Arts

5:03pm

Thu May 16, 2013
Movie Reviews

'Bidder 70,' Still Raising His Hand To Be Heard

Supporters of environmental activist Tim DeChristopher picket outside his criminal trial. The economics student ran into trouble with the federal government when he bid on — and won — mineral rights he had no intention of exploiting.
First Run Features

In its final months, the George W. Bush administration hastily organized a mineral-rights auction for federal land in Utah, much of it near national parks. Environmentalist and economics student Tim DeChristopher attended the sale and — impulsively, he says — bid on and won 22,000 acres he had no intention of exploiting.

The feds came down on him like a ton of oil derricks. DeChristopher was threatened with as many as 10 years in prison, and ultimately spent 21 months behind bars.

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5:03pm

Thu May 16, 2013
Movie Reviews

'Augustine' And Her Diagnosis Get Another Look

Augustine (the French singer-actress billed as Soko) was a 19th-century Paris housemaid diagnosed with the then-fashionable condition known as "hysteria" — a catchall used to label many ailments women suffered in that age.
Jean Claude Lother Music Box Films

Onstage, in front of an audience, the young woman seemingly goes into a trance, overcome by a power that shakes and contorts her. The commotion appears profoundly sexual; she grabs at her crotch as she writhes. When the woman reaches some kind of release, the spell is broken, and she becomes calm. She leaves the stage to enthusiastic applause.

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5:03pm

Thu May 16, 2013
Movie Reviews

'Pieta': Suffering Toward ... Redemption?

Dark Shadows: Lee Jeong-jin plays impassive underworld enforcer Gang-do in Pieta, a dark, enigmatic redemption parable from the controversial Korean filmmaker Kim Ki-duk.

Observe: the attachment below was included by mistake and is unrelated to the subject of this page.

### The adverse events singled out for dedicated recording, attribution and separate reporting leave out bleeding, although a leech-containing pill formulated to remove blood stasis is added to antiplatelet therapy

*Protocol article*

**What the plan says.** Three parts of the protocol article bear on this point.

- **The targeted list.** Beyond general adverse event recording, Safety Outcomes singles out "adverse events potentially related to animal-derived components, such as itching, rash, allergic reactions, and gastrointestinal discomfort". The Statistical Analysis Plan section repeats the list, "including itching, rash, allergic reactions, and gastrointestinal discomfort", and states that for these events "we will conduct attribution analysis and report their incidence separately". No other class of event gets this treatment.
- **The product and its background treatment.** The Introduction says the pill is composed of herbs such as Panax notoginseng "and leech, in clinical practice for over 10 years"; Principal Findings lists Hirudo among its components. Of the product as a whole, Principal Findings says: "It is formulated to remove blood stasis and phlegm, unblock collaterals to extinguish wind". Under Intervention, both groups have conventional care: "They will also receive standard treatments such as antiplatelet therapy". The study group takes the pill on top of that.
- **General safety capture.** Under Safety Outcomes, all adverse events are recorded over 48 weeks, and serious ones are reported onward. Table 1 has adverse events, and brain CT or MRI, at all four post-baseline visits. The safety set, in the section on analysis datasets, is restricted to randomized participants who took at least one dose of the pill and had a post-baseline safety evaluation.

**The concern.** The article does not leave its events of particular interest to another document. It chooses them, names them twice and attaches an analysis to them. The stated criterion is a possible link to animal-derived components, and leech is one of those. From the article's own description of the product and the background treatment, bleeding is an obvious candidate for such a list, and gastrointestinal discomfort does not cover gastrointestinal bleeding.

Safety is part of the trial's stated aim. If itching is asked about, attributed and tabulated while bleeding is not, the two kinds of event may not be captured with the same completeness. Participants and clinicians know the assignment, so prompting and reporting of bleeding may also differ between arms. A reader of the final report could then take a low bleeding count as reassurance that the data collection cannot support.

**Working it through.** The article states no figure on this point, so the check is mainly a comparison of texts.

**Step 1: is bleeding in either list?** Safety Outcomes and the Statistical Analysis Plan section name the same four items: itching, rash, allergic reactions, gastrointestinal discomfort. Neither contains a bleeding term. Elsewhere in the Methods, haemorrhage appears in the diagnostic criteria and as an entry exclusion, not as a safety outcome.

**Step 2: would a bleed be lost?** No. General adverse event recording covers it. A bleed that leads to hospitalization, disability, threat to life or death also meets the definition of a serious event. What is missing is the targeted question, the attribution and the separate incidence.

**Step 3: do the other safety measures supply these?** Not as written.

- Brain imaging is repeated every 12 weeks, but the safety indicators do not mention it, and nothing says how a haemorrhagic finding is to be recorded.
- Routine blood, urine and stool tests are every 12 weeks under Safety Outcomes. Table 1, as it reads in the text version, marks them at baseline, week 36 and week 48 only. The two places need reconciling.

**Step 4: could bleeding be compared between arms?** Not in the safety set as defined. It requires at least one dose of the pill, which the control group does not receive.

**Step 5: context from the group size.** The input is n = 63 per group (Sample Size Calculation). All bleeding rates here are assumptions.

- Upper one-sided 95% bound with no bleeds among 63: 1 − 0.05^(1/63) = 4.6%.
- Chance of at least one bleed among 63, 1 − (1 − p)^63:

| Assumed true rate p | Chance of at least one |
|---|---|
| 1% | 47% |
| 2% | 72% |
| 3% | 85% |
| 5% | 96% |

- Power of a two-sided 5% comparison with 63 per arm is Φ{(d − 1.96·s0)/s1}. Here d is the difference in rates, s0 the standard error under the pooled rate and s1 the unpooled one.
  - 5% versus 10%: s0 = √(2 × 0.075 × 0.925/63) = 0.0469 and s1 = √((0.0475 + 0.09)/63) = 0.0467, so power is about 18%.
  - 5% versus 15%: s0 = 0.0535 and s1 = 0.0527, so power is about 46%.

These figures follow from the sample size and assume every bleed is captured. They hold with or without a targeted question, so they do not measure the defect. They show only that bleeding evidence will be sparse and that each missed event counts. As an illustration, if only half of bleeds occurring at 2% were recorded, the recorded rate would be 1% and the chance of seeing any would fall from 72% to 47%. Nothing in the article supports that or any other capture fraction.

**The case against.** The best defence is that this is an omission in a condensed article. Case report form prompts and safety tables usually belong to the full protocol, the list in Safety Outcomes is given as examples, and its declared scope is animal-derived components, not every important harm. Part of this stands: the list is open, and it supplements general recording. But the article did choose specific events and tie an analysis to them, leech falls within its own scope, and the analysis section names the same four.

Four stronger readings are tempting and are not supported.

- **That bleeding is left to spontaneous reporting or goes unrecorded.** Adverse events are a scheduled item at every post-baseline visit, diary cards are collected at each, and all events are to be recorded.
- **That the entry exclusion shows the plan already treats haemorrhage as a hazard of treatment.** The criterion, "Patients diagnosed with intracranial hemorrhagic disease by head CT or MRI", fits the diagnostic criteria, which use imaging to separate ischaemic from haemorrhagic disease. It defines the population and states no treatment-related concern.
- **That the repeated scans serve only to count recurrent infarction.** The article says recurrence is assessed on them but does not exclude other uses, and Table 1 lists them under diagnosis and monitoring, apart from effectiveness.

Drafthouse Films

Korean filmmaker Kim Ki-duk wastes little time establishing that Gang-do (Lee Jeong-jin) won't be pleasant company. We discover the protagonist of Kim's gritty, moody drama Pieta grunting his way through intimate relations with his pillow, falling asleep, then waking up and wandering to a bathroom covered in entrails left over from last night's fish dinner, which he brushes away with his foot before going about his business.

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4:14pm

Thu May 16, 2013
Parallels

From The Heart Of Egypt's Revolt, The Pulse Of Artistic Life

Originally published on Thu May 16, 2013 8:34 pm

Egyptian folk singer Dina El Wedidi performs at Qasr El Nil Theater during the Downtown Cairo Arts Festival. Wedidi says efforts to revitalize venues like the Qasr El Nil are important because there aren't enough places for musicians of the post-revolution explosion to perform.
Mostafa Abdel Aty Courtesy of Downtown Contemporary Arts Festival

Egypt's capital, Cairo, is now synonymous with protests and sometimes violence. Late at night, the once-bustling downtown streets are largely empty these days. People worry about getting mugged or caught up in a mob.

But the recent Downtown Contemporary Arts Festival is an attempt to revitalize the area with music, art and culture in the old and forgotten venues of downtown Cairo, like the Qasr El Nil Theater.

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2:11pm

Thu May 16, 2013
Monkey See